We are all socially challenged in a way, but as humans, we all have a need to find belonging and to have daily human interactions, whether that be at school, work, grocery shopping, or even texting or calling a close friend. But there is a certain etiquette that social interactions require in a public setting.
I have seen people verbally assaulted by others while going about their day-to-day lives. People have forgotten these unspoken principles for how to behave outdoors and around strangers, so here is a list of things to do in public.
7 main points:
- Be patient. Everybody is just trying to do their best. There is no need to call someone who is holding up the line or walking slowly lazy or a waste of space, both of those examples I have witnessed personally.
- When you are walking, and you pass someone, look up and smile. Do not just look straight forward; that just makes you look smug.
- Hold the door for people. If you see someone walking behind you with the intent to use the same door as you, wait for them; hold the door, and again, smile.
- Watch out for other people. There is nothing worse than walking on a busy sidewalk and bumping into someone, especially if they are on their phone. Keep your head up, smile, and watch your shoulders. Another time to watch for others is in a store; you are not the only one shopping so pay attention to make sure you are not blocking the way for someone or spending too much time reading the ingredients.
- Move out of the way. When you are somewhere busy, and you need to stop to tie your shoe, check directions, or wait for someone, do not stand in the middle of the sidewalk or path. Instead, move to the side or somewhere there is limited traffic; step off into the grass or beside a bench.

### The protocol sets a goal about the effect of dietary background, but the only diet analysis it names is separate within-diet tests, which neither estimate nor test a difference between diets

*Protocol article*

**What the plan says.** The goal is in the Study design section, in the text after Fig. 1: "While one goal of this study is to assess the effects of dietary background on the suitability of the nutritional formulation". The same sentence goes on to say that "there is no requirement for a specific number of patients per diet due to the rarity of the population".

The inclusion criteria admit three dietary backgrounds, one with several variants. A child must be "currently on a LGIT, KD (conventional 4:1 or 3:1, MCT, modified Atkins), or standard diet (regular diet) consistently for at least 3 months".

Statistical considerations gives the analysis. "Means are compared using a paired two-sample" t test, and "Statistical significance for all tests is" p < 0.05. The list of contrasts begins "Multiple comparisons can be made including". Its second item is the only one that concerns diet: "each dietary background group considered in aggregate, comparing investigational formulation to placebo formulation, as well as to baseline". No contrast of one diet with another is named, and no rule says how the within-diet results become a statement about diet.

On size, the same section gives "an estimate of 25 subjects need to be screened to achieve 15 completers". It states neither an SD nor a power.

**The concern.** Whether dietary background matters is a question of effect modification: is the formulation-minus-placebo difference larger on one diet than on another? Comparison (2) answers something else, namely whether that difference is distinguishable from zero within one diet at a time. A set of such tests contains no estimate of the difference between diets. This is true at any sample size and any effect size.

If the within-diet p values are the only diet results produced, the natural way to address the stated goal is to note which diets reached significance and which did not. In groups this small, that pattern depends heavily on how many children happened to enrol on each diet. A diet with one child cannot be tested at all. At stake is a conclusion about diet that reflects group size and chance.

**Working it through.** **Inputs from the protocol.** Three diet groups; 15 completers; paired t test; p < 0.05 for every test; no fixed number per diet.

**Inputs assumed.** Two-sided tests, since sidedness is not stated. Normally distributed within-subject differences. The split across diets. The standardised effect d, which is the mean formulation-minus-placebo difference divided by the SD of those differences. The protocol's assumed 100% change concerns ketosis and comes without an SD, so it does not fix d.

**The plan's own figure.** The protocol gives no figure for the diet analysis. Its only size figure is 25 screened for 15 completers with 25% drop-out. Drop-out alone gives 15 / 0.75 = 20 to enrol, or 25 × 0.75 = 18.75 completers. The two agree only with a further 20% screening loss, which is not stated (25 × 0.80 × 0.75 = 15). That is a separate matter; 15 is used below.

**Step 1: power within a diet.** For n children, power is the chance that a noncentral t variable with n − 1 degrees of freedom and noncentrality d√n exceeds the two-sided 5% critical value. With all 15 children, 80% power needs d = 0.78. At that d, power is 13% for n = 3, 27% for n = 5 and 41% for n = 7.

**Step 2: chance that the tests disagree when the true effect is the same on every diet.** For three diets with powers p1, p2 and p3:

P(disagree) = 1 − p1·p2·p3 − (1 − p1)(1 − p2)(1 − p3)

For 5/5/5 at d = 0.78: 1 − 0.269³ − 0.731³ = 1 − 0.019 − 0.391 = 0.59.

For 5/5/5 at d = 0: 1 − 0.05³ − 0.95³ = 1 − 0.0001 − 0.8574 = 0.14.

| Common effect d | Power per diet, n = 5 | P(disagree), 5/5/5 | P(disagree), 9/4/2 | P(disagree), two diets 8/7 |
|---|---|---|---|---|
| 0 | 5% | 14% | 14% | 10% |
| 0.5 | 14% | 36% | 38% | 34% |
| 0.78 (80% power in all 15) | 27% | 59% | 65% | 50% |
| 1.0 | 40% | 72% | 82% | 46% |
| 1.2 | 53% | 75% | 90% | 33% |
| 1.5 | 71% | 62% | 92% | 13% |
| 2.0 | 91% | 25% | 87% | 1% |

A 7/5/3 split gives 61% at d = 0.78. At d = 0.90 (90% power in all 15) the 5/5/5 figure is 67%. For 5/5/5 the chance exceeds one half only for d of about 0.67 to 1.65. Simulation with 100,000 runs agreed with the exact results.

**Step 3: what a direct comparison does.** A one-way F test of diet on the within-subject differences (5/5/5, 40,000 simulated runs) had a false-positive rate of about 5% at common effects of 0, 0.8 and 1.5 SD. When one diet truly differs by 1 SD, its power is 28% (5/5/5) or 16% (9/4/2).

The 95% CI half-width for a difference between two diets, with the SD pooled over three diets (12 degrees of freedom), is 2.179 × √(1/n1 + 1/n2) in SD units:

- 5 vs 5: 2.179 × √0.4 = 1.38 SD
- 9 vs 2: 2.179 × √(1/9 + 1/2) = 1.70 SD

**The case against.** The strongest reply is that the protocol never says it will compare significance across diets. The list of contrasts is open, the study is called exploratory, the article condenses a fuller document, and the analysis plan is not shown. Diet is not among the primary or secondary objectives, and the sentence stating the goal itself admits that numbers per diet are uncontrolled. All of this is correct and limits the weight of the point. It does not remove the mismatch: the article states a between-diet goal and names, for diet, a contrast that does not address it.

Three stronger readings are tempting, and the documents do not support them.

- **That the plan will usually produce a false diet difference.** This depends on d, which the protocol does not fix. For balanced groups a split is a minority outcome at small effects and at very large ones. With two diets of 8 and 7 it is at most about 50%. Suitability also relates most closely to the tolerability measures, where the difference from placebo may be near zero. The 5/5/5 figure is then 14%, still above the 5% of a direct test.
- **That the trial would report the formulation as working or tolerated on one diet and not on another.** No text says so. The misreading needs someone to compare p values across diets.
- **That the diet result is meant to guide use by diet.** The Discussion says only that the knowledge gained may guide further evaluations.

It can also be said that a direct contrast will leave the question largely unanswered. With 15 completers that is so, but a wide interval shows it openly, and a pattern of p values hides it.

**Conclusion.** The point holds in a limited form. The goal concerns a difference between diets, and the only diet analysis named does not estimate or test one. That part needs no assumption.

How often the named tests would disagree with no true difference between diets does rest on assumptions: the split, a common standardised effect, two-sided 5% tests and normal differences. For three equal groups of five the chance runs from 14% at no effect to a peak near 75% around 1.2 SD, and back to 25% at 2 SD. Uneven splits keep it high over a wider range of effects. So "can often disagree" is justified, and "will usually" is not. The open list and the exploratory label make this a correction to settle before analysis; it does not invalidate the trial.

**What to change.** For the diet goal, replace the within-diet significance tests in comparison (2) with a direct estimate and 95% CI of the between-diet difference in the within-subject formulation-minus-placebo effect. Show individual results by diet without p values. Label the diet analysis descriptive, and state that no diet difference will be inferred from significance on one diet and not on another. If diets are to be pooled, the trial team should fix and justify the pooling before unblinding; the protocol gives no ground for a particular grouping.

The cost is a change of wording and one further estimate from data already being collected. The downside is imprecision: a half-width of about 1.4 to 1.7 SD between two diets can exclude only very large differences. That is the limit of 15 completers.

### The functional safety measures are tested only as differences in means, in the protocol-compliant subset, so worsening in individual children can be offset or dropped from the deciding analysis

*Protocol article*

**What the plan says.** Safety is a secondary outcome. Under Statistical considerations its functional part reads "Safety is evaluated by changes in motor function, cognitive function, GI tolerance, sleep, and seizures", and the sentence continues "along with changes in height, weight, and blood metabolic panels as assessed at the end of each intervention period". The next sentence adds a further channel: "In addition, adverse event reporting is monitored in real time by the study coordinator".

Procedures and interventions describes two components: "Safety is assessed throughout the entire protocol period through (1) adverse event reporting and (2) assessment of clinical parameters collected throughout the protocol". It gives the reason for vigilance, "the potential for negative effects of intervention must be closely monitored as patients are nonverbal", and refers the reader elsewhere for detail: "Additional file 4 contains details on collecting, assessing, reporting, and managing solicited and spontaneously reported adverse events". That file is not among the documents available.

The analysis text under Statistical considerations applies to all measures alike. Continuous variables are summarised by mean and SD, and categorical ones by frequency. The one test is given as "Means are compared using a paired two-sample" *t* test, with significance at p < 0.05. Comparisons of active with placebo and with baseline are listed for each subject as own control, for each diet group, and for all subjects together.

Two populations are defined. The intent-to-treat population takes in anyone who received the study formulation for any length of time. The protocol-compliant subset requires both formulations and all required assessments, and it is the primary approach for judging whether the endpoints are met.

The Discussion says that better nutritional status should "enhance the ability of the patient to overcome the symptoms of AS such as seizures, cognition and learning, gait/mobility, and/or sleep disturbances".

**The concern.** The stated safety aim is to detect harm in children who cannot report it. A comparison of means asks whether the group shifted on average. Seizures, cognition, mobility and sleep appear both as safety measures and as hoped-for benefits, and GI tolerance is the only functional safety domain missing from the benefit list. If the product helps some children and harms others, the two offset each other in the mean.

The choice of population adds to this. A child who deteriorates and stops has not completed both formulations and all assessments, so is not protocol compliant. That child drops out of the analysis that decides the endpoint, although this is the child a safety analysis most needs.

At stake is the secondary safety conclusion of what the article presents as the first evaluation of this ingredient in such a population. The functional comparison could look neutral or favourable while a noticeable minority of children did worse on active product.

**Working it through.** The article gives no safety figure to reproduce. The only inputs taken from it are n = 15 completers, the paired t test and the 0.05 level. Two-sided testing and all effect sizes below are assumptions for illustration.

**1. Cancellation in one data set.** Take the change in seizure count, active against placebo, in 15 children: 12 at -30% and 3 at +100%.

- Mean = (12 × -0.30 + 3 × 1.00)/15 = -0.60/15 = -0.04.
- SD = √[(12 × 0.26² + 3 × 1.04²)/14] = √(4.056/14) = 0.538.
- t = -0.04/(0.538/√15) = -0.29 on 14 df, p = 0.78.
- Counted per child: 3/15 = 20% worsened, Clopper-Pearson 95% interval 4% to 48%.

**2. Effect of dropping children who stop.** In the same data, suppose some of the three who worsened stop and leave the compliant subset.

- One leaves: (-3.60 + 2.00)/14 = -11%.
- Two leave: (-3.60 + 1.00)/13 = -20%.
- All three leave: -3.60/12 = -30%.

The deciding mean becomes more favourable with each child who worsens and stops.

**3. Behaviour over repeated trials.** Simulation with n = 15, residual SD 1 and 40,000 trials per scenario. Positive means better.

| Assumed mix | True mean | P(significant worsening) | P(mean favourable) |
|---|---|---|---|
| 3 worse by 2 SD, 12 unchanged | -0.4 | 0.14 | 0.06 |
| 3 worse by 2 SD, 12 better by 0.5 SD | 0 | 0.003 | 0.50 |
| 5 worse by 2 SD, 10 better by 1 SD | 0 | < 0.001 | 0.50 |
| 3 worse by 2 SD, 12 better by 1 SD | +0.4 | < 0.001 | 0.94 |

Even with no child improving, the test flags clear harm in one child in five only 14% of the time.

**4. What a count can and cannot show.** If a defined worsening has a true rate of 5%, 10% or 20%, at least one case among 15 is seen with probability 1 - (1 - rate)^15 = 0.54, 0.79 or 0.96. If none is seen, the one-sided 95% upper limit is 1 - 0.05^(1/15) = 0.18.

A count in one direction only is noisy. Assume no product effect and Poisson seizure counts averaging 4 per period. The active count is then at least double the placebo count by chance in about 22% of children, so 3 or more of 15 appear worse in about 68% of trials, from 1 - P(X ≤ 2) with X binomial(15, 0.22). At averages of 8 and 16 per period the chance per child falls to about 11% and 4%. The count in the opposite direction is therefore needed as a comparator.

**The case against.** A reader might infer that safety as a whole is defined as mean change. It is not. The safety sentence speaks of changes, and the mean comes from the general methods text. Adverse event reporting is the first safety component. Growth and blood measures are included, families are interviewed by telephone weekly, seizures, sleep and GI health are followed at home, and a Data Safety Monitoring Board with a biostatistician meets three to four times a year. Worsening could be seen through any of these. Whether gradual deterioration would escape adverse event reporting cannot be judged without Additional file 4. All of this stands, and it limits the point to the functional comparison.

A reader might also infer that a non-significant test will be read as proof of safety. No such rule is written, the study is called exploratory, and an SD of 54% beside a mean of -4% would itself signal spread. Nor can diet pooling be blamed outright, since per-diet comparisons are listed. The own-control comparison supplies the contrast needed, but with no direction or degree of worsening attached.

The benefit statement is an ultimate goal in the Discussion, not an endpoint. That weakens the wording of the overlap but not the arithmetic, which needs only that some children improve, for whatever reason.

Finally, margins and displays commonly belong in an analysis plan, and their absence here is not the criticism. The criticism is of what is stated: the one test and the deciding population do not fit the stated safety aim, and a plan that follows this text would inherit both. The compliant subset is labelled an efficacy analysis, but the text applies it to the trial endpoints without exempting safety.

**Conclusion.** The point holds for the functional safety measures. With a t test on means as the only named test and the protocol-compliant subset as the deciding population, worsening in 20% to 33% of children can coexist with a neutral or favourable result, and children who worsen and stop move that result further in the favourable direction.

- Use your manners. If you absolutely must ask someone to move, say your excuse me, please, and thank you’s.
- Offer your help. If someone looks like they might need assistance or are having a bad day, ask if you could help them in any way. Psychologically, humans tend to not offer help because we associate ourselves too much with those around us, so we think “I do not need to help because there are others around who could help instead, so if something were to happen, it is not my fault”. But there is no need. Just simply offer. Most of the time the response will be a ‘no’, but it tells that person that people do care.
This list seems like just a bunch of common courtesy rules that we learn as children, but they are becoming rarer and rarer with the generational changes. As a university student, I feel like we, as a society, need to relearn how to people instead of just being humans.
Remember, be the best you!